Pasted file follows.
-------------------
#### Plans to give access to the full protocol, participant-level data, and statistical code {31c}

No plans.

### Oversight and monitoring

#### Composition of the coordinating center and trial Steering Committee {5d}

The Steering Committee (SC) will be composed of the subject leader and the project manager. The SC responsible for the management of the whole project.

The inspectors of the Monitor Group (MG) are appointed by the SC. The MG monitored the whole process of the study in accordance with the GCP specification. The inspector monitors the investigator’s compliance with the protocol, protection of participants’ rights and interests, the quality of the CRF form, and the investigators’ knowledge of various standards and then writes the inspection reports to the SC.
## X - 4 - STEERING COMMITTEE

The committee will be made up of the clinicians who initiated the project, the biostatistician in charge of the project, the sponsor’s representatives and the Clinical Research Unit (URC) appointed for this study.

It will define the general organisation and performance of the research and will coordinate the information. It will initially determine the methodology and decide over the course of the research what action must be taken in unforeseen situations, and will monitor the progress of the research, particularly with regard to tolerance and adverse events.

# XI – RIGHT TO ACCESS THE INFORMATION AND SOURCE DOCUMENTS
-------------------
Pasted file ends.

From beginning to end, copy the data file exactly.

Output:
#### Plans to give access to the full protocol, participant-level data, and statistical code {31c}

No plans.

### Oversight and monitoring

#### Composition of the coordinating center and trial Steering Committee {5d}

The Steering Committee (SC) will be composed of the subject leader and the project manager. The SC responsible for the management of the whole project.

The inspectors of the Monitor Group (MG) are appointed by the SC. The MG monitored the whole process of the study in accordance with the GCP specification. The inspector monitors the investigator’s compliance with the protocol, protection of participants’ rights and interests, the quality of the CRF form, and the investigators’ knowledge of various standards and then writes the inspection reports to the SC.
## X - 4 - STEERING COMMITTEE

The committee will be made up of the clinicians who initiated the project, the biostatistician in charge of the project, the sponsor’s representatives and the Clinical Research Unit (URC) appointed for this study.

It will define the general organisation and performance of the research and will coordinate the information. It will initially determine the methodology and decide over the course of the research what action must be taken in unforeseen situations, and will monitor the progress of the research, particularly with regard to tolerance and adverse events.

# XI – RIGHT TO ACCESS THE INFORMATION AND SOURCE DOCUMENTS